What to do about nothing to do

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So, I found myself in a rather precarious situation.

One day, recently, I had nothing to do. Not a thing. Even the house was relatively clean and the laundry put away. There was nothing more I could do for the garden, which was on its way to the summer desert-char season, where all things green are reduced to sticks and straw. I could find no new reporters, bloggers, reviewers, or book clubs to pitch my novel to. There was nothing to edit or update. No e-mails to return or query letters to revise. And, gosh, with school out for the summer, there were no teenagers to supervise, unless you count my youngest son, who’s twenty and thinks he’s all grown up and doesn’t need my guidance anymore.

It was…quite frankly…frightening.

I know what you’re thinking. In the inimitable words of Mrs. Blue, when she first faces Forrest from her porch, “What are you crazy or just plain stupid?”

Now, as a teacher, I don’t use the word stupid. Five letters, yes, but, in the classroom, it’s lumped in with the dastardly four-letter variety. Still, when I tried to explain the cause of my anxiety to a friend, he looked at me like I’d lost my mind. Stupid, indeed.

I went on line and, because I had nothing else to do, I took what was billed as the 7 Minute Anxiety Test. I agreed or disagreed with all sorts of statements on a link called the Calm Clinic:  I have sweaty or cold, clammy hands. I am afraid of crowds, being left alone, the dark, strangers, or traffic. I am able to relax.

That last one gave me pause. Even when I go on vacation, it takes me a few days to stop searching for a purpose, to find that sweet spot where I can take a nap or crack a mindless novel in the middle of the afternoon without guilt. The test results showed that I’d scored a 25 out of 100 on the Anxiety Scale: Apparently, my case was nothing more than mild.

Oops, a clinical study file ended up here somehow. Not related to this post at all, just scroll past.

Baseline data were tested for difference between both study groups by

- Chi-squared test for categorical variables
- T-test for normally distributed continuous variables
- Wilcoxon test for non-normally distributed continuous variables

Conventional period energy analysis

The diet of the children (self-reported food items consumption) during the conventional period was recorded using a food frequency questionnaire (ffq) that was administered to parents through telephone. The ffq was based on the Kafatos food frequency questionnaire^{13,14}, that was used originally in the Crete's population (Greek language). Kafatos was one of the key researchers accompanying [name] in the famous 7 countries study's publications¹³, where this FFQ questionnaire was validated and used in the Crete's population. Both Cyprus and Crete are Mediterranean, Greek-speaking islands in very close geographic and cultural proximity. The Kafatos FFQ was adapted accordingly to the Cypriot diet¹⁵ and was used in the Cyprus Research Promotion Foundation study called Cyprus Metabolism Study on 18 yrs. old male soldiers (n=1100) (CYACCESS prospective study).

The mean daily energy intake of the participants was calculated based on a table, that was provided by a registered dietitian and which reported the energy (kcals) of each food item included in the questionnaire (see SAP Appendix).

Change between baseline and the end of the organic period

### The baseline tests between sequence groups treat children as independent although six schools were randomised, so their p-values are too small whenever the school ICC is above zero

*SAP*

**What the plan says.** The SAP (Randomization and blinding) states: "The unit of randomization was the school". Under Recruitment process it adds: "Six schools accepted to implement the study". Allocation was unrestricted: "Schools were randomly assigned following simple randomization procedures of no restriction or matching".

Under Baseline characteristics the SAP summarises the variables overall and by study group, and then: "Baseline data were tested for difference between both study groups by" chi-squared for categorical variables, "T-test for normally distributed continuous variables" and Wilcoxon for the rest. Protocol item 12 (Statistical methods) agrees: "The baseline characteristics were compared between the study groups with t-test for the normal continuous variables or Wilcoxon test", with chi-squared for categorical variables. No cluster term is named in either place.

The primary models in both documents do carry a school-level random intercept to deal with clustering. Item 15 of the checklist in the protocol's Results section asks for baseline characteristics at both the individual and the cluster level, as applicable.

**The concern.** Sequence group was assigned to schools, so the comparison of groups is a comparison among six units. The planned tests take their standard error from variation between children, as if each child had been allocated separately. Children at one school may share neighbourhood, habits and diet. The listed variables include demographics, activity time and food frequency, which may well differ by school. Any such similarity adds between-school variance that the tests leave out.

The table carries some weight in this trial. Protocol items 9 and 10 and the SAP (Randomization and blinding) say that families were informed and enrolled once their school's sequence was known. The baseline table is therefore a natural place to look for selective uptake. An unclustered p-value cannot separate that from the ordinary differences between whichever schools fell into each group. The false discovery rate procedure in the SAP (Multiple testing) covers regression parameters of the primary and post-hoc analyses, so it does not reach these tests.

Still, why the trepidation when I’m not under pressure? I put on my Sherlock deerstalker cap and, since I had nothing else to do, I gave it a good think.  I ruminated on the fact that I have spent perhaps an inordinate amount of time being insanely busy. Sometimes, I flash back to my newsroom days, where the frantic preparation for the next show could, at any moment, be wrenched in a new direction, necessitating the tossing of the previous plan moments before going live on the air. (I still have nightmares about not being prepared when the red camera light blinks on.) When I first became a teacher, my panic at those relatively short TV segments seemed silly when faced with the proposition of five hours each day staring down children in the classroom, who glared back, waiting. I felt like an animal in the zoo. I used to be a server in a restaurant in Washington, D.C. where very busy people wanted their food “Right now!” As a sports official, decisions must be instantaneous. There’s no, “Let me think about this and get back to you,” allowed when it’s time to throw a flag or keep it neatly tucked in your belt.

And then, I paused. Everyone is busy. Our world dictates that we run from one responsibility to another with crushing regularity. Busy defines us.  And, clearly, I’m not the only one who feels a bit queasy when things slow down. More than half of Americans – 55% – responding to an on-line survey admitted to leaving vacation time unused in 2015, which totaled 658 million days.

Perhaps we’re just out of practice in regard to relaxing. Like anything else, one must train to become adept at a skill. One can’t just jump in without extensive repetition and expect to excel. So, I’ll solve my free-time anxiety problem by devising a plan, creating coherent steps in order to discern the proper route to relaxation, and then…

You know, all this thinking is making me sleepy. Maybe, I’ll take a nap and ponder the problem later.

 

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Anne Montgomery’s new novel, The Scent of Rain, tells the story of two Arizona teenagers whose fates become intertwined. Rose flees into the mountains to escape from her abusive polygamous community where her only future is marriage to a man older than her father. Adan, whose only wish is to be reunited with his mother, is on the run from the cruelties of the foster care system. Are there any adults they can trust? Can they even trust each other?  The Scent of Rain is available at https://www.indiebound.org/book/9780996390149 and wherever books are sold.

4 thoughts on “What to do about nothing to do

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